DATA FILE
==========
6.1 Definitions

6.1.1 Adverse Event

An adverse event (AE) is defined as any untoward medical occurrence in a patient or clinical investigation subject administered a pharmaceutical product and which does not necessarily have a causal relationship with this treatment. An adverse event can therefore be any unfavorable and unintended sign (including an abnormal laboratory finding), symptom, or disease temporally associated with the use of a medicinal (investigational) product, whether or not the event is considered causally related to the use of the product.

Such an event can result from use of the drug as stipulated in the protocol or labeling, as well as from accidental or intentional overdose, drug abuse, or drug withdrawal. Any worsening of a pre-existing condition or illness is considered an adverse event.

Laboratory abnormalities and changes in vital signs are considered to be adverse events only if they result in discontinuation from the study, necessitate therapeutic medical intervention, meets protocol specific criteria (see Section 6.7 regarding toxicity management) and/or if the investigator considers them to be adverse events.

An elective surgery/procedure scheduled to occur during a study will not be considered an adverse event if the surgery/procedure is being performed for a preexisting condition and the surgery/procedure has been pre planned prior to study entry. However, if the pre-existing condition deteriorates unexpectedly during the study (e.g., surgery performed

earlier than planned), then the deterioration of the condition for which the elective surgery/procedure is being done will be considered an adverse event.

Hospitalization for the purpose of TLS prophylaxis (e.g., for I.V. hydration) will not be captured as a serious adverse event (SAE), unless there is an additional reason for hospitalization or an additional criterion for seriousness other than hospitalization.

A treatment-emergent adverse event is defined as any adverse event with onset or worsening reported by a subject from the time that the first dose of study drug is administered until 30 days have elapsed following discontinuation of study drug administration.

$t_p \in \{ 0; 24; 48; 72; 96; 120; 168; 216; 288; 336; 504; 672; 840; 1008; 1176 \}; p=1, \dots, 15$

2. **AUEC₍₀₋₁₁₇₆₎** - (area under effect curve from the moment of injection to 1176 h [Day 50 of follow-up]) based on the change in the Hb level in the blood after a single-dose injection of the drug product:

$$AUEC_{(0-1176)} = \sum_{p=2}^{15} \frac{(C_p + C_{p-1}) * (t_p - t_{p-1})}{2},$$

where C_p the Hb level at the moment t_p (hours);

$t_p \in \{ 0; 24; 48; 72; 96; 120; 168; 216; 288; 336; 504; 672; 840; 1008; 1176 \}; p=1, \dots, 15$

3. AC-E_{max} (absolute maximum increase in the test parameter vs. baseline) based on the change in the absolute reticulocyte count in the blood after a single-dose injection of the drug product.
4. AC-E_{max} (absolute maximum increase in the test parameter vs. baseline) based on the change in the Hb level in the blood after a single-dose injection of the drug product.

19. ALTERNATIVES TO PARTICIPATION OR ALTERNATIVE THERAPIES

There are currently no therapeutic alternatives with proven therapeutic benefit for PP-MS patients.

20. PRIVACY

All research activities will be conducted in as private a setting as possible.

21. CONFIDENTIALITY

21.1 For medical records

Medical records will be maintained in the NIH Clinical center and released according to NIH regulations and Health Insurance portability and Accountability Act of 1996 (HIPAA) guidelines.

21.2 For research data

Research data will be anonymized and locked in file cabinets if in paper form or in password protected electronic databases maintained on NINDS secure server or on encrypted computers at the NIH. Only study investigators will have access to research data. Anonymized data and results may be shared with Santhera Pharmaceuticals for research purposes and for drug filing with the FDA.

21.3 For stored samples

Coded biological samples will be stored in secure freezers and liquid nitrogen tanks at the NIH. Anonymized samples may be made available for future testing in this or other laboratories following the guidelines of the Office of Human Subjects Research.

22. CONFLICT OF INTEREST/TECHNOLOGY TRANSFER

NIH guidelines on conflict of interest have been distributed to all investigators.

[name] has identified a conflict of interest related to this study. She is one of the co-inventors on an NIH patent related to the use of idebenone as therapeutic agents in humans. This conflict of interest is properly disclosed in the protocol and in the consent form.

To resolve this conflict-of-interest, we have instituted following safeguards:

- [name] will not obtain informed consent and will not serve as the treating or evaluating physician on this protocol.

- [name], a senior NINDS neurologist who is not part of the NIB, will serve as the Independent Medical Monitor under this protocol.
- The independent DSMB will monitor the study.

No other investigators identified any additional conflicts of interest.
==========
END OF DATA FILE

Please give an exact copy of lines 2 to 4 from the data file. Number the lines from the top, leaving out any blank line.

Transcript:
6.1.1 Adverse Event

An adverse event (AE) is defined as any untoward medical occurrence in a patient or clinical investigation subject administered a pharmaceutical product and which does not necessarily have a causal relationship with this treatment. An adverse event can therefore be any unfavorable and unintended sign (including an abnormal laboratory finding), symptom, or disease temporally associated with the use of a medicinal (investigational) product, whether or not the event is considered causally related to the use of the product.

Such an event can result from use of the drug as stipulated in the protocol or labeling, as well as from accidental or intentional overdose, drug abuse, or drug withdrawal. Any worsening of a pre-existing condition or illness is considered an adverse event.